Taxes For Members

'Leerstandsabgabe': Everything about Austria's vacancy tax explained

Attila Peter
Attila Peter - [email protected]
'Leerstandsabgabe': Everything about Austria's vacancy tax explained
Salzburg is one of the states in Austria where there is a vacancy tax. (Photo by Anthony Hill on Unsplash)

In Austria, there is a housing shortage and rents are rising. Some experts believe that can be offset by imposing a so-called vacancy tax (Leerstandsabgabe) on properties that are available for rent or sale but are unoccupied.


Some experts argue that a vacancy tax forces owners to rent out or sell their properties and thus reintegrate them into the housing market, bringing down rental costs. It also makes speculation more difficult by discouraging investors from buying properties only to hold on to them as they hope for future price increases. 

Finally, it helps prevent soil sealing since it encourages the utilisation of the existing stock and reduces the pressure to develop new areas.

Vienna had a vacancy tax in the early 1980s, but it was abolished later in the decade because the Constitutional Court found it was a matter for the federal government rather than the individual states. However, on April 24th this year, the Federal Council passed a constitutional amendment, transferring “the levying of public charges to prevent the non-utilisation or under-utilisation” to the states’ jurisdiction. In other words, the states now have more room for manoeuvre regarding taxing vacant properties.

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How high is the vacancy tax?

As is often the case with regulations, the states show little uniformity: rates vary considerably.

In Styria, you pay a maximum of €10/m2 per month, while in Salzburg, the amount depends on how old the property is, and it ranges between €10 to 20/m2 per month for housing units built before and after 1953, respectively. 

The law is even more specific in Tyrol, where the levy is determined based on the total usable floor area and the location of the property, as well as the housing pressure in the particular region. For example, if you own a flat smaller than 30 m2, you might have to pay €10-25/m2 per month. The amount doubles if your property is in a so-called “Vorbehaltsgemeinde”, where housing and building land are reserved for those who live there all year round.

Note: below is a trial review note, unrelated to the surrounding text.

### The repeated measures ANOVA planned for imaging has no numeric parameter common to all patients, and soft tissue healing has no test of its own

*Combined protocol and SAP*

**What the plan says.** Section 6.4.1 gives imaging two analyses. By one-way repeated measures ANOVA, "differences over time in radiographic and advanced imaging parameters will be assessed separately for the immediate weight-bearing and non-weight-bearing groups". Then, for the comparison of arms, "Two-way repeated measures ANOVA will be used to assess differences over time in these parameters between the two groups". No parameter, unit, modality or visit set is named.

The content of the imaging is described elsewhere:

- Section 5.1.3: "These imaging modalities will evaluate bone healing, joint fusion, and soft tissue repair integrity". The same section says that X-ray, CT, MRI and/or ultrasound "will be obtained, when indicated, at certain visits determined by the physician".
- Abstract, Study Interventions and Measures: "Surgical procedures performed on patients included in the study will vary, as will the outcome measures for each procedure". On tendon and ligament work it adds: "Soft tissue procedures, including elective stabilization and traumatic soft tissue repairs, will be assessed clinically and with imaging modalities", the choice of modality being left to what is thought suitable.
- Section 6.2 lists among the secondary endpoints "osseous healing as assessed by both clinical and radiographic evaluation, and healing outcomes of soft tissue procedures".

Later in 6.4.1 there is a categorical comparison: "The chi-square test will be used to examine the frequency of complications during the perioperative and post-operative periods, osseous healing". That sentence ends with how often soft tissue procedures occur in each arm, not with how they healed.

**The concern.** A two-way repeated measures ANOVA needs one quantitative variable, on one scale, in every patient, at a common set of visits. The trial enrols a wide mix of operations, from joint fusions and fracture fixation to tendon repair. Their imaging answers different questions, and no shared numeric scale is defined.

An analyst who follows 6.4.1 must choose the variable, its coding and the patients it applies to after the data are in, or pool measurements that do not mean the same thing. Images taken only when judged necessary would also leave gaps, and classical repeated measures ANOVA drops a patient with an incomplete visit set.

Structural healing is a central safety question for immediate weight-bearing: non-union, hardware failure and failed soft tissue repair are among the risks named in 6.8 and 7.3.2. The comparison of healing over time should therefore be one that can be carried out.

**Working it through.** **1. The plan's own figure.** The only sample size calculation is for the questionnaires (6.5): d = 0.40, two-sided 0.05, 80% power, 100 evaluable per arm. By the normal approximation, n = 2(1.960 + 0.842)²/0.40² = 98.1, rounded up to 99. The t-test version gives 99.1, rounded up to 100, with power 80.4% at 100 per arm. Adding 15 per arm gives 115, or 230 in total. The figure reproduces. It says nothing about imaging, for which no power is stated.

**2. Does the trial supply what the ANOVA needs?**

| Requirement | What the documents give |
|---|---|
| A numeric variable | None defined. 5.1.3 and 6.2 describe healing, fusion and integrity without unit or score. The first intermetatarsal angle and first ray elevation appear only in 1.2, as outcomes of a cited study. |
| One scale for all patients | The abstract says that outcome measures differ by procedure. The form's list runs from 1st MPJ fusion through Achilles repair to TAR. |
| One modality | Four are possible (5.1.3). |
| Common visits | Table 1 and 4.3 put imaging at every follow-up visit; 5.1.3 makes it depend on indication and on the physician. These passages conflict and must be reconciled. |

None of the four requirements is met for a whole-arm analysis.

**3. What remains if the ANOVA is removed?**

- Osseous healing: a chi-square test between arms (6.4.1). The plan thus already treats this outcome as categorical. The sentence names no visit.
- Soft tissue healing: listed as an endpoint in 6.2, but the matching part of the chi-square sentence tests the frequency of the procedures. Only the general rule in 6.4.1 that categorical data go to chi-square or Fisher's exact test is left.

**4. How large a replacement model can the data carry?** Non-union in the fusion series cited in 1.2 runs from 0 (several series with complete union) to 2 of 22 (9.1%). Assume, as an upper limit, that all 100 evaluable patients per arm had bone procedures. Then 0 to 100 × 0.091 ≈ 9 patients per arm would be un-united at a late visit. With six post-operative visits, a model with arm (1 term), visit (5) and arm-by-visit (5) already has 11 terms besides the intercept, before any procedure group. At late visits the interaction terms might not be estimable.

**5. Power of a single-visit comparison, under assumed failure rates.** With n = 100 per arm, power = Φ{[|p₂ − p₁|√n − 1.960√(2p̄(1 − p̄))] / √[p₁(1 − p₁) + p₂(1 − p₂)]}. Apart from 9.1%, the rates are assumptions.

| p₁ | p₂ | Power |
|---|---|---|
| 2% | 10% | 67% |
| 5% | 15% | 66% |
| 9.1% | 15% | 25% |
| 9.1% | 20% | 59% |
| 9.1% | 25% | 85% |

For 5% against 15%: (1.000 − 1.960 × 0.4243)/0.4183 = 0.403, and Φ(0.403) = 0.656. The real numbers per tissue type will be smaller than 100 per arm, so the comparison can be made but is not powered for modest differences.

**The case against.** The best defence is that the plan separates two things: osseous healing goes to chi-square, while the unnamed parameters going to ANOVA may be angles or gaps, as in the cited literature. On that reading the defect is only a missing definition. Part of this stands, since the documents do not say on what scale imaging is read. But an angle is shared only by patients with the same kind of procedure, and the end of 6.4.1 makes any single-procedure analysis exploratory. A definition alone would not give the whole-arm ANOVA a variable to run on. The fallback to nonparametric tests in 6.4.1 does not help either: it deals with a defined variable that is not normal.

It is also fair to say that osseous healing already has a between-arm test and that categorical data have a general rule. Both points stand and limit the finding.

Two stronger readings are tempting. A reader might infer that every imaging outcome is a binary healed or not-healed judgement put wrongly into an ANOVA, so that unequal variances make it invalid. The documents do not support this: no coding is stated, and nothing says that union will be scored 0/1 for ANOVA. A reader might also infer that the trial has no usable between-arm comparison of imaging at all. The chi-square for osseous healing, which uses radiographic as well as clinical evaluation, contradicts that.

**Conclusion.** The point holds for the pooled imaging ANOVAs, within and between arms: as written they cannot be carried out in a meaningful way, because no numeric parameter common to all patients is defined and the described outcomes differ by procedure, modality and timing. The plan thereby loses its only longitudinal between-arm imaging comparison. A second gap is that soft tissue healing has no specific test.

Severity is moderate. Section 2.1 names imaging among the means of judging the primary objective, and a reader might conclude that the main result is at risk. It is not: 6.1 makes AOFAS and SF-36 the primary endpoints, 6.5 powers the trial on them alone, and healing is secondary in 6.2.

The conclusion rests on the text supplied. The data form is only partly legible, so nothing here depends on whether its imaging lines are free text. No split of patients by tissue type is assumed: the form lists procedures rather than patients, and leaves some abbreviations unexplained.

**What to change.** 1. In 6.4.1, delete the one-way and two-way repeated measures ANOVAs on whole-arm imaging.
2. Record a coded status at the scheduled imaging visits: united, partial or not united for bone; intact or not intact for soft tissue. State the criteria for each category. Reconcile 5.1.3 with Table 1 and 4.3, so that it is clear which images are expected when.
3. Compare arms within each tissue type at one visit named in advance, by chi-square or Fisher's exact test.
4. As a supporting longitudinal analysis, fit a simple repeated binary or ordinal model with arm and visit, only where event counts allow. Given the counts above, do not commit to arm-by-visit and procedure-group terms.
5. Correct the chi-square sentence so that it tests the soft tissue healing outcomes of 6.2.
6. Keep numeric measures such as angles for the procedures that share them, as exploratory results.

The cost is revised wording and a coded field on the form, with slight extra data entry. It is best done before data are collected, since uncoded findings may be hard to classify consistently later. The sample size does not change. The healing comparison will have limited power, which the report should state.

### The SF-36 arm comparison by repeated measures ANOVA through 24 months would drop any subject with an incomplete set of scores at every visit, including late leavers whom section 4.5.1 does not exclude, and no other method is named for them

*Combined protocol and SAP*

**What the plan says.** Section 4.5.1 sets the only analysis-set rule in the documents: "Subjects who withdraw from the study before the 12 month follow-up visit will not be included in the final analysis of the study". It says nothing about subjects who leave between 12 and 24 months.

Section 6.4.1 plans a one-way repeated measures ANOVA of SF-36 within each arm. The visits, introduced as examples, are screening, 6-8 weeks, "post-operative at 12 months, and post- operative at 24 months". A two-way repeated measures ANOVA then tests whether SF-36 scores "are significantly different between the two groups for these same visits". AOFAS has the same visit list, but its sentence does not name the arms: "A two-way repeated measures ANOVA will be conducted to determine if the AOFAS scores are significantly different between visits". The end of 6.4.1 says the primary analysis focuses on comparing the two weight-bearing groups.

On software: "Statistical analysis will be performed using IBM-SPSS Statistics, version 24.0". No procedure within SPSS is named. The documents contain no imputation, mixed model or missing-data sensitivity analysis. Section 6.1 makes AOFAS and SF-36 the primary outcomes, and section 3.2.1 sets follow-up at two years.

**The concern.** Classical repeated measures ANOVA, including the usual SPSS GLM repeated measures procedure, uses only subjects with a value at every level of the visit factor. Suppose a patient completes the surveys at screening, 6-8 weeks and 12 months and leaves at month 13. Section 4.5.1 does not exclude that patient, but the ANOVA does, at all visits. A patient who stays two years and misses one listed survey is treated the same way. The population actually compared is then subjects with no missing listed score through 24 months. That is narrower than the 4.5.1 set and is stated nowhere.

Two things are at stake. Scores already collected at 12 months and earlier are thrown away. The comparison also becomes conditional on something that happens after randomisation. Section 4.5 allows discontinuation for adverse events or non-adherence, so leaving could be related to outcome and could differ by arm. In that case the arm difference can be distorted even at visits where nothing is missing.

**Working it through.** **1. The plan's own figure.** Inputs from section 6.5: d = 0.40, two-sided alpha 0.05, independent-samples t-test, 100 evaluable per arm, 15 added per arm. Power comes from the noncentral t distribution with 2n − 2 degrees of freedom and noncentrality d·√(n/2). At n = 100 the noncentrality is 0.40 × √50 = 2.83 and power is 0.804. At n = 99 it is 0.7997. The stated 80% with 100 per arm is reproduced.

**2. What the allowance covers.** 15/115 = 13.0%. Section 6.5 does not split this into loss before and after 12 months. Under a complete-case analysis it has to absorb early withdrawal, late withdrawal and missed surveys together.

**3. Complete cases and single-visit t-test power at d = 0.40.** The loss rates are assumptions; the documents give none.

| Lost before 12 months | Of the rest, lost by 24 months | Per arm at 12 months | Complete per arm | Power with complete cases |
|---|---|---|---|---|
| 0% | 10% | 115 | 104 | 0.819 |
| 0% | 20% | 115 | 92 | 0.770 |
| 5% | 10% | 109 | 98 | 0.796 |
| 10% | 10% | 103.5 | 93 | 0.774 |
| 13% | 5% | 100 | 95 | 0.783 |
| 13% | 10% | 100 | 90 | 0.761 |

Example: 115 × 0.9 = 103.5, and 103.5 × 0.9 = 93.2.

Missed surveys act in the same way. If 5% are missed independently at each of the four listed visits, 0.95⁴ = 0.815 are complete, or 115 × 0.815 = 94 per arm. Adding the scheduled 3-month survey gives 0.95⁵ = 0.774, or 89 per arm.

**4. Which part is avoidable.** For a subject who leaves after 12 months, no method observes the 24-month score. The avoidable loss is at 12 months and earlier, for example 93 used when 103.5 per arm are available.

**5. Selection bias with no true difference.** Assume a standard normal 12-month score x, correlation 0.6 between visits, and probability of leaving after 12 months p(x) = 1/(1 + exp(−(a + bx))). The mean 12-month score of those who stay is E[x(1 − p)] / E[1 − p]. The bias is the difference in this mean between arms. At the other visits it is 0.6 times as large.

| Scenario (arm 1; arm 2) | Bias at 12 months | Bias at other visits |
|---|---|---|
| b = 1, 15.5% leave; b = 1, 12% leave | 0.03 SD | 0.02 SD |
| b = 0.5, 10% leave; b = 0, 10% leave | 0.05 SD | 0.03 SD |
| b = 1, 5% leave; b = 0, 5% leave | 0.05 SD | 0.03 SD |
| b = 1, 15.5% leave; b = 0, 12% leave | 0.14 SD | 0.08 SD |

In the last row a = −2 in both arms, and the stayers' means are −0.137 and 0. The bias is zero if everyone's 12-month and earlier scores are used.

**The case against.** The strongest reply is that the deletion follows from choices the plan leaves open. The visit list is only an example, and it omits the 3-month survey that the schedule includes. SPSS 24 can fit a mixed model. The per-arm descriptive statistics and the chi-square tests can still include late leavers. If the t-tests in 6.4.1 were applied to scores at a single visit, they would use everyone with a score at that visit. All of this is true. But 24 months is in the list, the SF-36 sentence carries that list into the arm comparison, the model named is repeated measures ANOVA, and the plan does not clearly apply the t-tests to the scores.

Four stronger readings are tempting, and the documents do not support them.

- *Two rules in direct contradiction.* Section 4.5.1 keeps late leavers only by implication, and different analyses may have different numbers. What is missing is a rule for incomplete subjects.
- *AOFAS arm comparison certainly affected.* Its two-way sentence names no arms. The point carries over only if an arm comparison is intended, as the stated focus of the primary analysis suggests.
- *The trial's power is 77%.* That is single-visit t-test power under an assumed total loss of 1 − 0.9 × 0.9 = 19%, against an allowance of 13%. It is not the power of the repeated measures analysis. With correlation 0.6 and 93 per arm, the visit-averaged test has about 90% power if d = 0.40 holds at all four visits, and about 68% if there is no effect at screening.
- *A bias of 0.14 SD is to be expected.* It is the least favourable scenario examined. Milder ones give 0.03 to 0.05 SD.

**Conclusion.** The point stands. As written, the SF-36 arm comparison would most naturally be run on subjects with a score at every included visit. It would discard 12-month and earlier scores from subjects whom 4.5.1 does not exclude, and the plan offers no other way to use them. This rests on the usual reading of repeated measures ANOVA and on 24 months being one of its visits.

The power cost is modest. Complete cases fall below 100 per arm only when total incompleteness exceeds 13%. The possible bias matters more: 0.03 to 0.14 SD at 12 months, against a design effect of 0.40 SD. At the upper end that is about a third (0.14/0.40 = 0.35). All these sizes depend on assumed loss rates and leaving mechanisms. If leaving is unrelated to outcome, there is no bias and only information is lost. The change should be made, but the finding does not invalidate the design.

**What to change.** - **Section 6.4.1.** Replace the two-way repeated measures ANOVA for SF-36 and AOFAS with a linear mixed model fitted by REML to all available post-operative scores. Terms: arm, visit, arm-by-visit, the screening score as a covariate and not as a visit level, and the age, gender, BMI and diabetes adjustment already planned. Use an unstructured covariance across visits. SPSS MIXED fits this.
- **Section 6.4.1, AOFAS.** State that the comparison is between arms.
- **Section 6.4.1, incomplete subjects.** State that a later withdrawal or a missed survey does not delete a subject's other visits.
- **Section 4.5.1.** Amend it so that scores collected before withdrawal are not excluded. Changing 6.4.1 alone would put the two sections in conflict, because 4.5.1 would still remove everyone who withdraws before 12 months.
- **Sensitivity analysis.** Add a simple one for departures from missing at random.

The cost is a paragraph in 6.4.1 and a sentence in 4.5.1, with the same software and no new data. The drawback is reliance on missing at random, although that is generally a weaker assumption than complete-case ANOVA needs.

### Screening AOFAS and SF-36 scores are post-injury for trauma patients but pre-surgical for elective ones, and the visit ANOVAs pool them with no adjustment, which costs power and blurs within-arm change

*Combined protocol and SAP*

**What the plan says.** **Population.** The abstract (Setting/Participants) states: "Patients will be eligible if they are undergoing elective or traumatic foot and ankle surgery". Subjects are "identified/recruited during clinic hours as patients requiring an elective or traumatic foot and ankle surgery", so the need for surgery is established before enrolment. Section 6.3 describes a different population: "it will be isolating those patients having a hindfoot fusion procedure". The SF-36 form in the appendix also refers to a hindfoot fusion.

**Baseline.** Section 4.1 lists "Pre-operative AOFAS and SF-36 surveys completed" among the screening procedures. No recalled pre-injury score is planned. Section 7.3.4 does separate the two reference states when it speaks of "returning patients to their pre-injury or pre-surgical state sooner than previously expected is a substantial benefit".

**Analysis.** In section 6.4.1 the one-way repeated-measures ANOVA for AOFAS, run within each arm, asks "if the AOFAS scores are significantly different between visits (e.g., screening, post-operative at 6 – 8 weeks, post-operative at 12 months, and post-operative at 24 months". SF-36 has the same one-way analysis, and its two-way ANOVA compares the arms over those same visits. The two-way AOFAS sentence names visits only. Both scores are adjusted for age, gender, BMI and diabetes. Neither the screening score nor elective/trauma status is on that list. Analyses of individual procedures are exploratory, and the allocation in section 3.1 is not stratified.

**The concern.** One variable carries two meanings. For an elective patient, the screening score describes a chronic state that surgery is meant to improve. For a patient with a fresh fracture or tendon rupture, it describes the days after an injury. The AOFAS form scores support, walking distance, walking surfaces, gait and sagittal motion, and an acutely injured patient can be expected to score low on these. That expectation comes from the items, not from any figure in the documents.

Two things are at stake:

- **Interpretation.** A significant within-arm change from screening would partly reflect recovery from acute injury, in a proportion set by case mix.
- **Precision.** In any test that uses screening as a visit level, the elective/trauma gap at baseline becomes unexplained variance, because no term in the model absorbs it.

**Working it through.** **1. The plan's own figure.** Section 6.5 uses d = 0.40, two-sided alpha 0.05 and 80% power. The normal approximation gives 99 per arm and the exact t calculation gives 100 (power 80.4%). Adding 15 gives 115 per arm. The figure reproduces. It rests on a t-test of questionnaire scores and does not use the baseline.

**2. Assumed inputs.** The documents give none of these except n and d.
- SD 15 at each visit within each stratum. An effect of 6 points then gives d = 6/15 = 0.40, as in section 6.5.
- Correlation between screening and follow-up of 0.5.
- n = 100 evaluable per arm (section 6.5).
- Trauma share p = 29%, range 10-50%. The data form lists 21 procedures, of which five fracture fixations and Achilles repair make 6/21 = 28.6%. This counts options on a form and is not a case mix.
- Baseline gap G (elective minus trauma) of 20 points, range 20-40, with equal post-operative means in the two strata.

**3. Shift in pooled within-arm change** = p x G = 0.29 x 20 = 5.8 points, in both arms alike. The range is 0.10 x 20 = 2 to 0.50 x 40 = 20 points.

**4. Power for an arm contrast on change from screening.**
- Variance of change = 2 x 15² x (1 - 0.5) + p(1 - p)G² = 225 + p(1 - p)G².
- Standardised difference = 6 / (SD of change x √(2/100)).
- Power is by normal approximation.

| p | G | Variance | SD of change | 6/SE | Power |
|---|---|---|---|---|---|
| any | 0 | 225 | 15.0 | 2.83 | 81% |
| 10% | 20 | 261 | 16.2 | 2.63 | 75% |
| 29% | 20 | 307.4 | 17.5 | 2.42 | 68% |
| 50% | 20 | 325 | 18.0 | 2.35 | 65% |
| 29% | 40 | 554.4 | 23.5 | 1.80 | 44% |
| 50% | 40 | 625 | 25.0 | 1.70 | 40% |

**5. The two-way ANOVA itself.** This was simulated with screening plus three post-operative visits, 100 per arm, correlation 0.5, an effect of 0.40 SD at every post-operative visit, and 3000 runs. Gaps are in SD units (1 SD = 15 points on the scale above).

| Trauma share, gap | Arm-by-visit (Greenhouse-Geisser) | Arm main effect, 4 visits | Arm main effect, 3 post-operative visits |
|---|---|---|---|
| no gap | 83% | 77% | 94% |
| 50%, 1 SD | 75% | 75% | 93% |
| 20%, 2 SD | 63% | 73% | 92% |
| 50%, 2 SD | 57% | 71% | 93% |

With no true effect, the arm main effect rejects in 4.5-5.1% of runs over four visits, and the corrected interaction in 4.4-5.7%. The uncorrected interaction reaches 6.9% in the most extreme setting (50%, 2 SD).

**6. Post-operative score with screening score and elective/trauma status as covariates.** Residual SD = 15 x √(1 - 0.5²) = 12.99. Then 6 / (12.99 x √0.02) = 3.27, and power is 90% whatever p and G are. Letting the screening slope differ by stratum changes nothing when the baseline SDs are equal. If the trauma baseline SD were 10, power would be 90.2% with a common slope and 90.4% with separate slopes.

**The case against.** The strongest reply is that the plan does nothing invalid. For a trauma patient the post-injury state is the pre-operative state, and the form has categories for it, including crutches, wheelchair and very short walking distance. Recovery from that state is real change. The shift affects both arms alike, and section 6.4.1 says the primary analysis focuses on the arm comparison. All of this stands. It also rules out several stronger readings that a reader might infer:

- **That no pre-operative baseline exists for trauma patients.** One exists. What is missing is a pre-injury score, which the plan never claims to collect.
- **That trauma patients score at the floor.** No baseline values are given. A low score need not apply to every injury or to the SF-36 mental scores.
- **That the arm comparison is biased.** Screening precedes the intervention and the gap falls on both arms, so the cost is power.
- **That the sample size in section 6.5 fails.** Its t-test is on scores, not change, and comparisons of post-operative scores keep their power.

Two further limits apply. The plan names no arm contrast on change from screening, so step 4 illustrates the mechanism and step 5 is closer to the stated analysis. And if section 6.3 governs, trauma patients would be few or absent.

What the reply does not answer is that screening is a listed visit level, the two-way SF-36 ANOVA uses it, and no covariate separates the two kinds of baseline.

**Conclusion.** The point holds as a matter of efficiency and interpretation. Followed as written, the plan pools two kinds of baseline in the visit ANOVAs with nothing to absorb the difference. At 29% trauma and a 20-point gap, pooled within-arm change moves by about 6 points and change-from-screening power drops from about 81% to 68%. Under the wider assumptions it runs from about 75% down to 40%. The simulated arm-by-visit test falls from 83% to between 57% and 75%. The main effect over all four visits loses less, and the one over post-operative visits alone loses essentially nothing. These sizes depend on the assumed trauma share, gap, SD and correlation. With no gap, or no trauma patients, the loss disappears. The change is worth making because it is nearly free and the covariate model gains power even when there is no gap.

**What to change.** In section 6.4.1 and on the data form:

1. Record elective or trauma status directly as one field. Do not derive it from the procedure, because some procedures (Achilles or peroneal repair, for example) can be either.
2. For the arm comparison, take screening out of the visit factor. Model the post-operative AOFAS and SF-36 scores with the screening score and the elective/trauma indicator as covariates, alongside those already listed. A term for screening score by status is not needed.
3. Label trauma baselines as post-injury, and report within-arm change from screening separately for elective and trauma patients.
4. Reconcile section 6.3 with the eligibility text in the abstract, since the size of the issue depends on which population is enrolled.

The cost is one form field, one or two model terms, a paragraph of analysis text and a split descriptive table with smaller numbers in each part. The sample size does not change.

In Vorarlberg, the rate is defined based on the proportion of vacancies in any given municipality. It’s between €8.20 and 18.50/m2 per month but cannot exceed €2,775 per year.

However, in these four states, where a vacancy tax is currently in effect, property owners aren’t in a hurry to register to pay despite fines that can be as high as €50,000.

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In Tyrol, where the tax is payable if a property is left empty for longer than six months with no legitimate reason, authorities only received 900 vacancy notifications by the April 30th deadline - a relatively small number, given that there are roughly 7,000 flats in the state that weren’t registered either as a main or as a secondary residence for over half a year in 2023.

Municipalities in Tyrol and elsewhere are urging flat owners to sign up and pay, but regulations aren’t rigorously enforced, and many exceptions exist. For instance, in Salzburg and Styria, so-called investment apartments (“Vorsorgewohnungen”) intended for rental rather than personal use are exempt from taxation.


How effective is the vacancy tax?

In a fact sheet published in mid-April, Greenpeace estimated that there are around 230,000 empty flats and 567,000 rarely used secondary residences in Austria. The organisation calculated that the vacancy tax could generate annual revenues of up to €1.7 billion for the federal states if all nine of them were to impose it.

According to Momentum Institut, the rates in Styria, Salzburg, Tyrol, and Vorarlberg are much too low to have a significant impact. The Vienna-based think tank argues that property owners - whether they’re companies or individuals - will not choose to rent or sell their vacant flats unless the tax “hurts financially”. The institute recommends a levy of at least €200/m2 per month - a far cry from the current rates. (Only as the owner of a property in Tyrol that is bigger than 250 m2 do you have to pay so much.)

Regardless of the rates, the vacancy tax, much like any other tax, is a political instrument and, as such, a bone of contention. 

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While it has been shown—in France, for example—to reduce the pressure on housing supply and address housing affordability, opponents say it violates the right of property ownership.


How effective it will be in Austria depends on regional circumstances and implementation. Should it fail to have the desired effect, the states where it is in force might even decide to abolish it. Conversely, if it turns out to be a success story, it may eventually become the law of the land.



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